There is currently a trend in power electronics to avoiding the use of electrolytic capacitors in LED drivers, provided that their expected life span is much lower than that of the LEDs, thus reducing the reliability of the entire LED fixture. This paper presents an optimization study about the determination of the minimal bus capacitance needed for reducing the power factor preregulator (PFP) stage dc-link capacitor down to values that are available in metalized-film technology. This optimization study will be applied to the buck converter, which is an interesting topology for high power factor (HPF) LED drivers due to its low component count, HPF, low output voltage, and lower voltage stress on semiconductors than the boost or buck–boost PFPs, which yields to lower efficiency decline under dimming operation.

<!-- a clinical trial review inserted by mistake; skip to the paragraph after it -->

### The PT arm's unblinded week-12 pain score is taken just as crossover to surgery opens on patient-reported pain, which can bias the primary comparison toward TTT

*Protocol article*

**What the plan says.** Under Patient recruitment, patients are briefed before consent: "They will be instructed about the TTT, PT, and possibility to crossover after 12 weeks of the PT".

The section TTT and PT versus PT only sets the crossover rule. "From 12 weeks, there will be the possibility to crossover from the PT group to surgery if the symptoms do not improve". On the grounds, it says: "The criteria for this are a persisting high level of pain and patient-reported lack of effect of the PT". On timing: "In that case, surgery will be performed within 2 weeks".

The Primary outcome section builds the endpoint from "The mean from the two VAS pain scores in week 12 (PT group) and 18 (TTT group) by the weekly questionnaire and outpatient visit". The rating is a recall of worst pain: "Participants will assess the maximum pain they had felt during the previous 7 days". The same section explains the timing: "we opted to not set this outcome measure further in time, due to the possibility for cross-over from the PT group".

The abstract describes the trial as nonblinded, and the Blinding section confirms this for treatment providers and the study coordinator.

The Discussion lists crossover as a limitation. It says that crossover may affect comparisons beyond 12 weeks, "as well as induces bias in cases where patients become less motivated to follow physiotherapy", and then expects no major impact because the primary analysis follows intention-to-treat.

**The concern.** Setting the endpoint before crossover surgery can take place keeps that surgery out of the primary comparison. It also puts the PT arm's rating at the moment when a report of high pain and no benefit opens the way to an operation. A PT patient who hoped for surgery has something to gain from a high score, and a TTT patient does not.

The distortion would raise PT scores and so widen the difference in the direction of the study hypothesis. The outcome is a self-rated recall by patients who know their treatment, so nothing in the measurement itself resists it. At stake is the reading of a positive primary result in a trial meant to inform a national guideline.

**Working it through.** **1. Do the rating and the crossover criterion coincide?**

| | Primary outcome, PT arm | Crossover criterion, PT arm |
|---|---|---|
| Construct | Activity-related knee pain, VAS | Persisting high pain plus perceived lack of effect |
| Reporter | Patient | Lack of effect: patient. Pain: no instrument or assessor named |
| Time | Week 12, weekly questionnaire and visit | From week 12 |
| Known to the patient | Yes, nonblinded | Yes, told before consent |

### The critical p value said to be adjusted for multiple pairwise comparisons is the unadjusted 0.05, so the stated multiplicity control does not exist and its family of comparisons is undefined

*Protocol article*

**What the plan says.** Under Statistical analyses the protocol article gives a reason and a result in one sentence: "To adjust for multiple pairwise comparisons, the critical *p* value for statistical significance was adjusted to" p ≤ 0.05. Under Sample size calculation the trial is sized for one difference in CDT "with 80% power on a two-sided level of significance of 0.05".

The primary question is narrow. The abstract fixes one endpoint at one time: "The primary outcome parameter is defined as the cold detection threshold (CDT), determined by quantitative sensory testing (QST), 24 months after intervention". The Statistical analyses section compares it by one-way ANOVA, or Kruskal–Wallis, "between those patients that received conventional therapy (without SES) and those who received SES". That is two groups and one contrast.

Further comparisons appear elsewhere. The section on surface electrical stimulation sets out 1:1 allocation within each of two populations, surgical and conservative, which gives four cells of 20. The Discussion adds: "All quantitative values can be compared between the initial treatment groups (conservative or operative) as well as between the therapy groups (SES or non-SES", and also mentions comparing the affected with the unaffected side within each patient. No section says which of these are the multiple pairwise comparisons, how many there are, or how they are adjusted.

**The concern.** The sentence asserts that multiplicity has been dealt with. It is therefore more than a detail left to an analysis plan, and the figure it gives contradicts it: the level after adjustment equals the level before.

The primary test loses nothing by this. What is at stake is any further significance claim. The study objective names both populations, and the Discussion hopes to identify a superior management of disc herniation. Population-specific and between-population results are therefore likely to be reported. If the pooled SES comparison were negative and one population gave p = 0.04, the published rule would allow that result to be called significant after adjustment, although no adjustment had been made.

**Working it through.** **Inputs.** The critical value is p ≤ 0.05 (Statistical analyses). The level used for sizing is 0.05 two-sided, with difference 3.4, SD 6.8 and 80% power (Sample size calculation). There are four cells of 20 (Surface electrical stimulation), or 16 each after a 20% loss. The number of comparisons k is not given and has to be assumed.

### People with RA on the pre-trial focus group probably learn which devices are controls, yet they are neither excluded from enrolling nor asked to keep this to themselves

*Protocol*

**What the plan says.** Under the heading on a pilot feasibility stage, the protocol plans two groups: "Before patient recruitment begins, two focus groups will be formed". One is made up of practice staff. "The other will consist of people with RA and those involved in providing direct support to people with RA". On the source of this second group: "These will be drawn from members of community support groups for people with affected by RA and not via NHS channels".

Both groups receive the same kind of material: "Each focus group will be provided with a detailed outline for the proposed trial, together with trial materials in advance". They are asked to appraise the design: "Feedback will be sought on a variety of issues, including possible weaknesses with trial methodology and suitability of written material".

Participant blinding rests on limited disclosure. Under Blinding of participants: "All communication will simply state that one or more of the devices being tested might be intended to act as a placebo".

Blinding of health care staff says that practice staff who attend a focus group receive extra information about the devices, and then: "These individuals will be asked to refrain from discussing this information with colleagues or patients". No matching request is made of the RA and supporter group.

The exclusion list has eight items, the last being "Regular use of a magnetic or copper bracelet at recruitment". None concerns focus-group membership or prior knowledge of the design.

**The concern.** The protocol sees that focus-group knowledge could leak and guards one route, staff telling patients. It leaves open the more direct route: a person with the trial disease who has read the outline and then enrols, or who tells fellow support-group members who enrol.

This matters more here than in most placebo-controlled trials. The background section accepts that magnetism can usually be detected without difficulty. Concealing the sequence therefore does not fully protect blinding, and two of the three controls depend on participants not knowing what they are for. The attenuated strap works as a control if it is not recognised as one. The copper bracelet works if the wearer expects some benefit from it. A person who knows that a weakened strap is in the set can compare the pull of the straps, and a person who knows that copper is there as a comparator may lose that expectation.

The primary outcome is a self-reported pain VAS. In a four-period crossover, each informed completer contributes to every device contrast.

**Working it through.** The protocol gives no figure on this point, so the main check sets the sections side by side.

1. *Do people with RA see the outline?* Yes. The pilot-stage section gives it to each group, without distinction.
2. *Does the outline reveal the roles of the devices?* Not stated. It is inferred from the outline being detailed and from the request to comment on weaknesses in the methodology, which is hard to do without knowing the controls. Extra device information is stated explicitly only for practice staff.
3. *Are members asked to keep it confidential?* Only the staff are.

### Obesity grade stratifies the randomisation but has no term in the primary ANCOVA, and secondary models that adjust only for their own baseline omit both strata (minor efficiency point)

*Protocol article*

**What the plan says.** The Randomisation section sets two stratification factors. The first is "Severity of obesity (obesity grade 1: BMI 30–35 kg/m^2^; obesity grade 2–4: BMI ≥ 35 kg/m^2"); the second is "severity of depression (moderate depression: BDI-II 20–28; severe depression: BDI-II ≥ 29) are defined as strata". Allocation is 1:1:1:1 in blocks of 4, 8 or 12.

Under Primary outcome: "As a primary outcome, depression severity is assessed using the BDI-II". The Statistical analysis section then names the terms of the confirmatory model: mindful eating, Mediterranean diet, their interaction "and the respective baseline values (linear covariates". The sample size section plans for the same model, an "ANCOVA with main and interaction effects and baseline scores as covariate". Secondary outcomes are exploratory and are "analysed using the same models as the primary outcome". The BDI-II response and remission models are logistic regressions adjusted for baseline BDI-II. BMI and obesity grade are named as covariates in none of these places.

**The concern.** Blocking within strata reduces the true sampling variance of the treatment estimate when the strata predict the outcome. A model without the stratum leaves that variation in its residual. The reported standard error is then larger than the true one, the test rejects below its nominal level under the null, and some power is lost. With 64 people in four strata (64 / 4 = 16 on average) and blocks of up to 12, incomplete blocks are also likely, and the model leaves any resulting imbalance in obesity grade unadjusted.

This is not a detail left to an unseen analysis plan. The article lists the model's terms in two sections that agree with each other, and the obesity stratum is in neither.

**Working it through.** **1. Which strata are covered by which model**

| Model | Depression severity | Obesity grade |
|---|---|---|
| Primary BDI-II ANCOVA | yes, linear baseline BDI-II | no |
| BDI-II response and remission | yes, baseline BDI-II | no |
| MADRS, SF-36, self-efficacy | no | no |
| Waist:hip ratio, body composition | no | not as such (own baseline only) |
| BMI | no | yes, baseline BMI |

This way, a 70-W integrated buck–flyback converter is developed and proposed with an metalized-film polypropylene (MKP) dc-link capacitor, intended for outdoor applications where a high reliability is pursued, and capable of driving several LED lamps in different configurations. The experimental results show the accuracy of the theoretical predictions, confirming the feasibility of the buck converter as a high-performance PFP.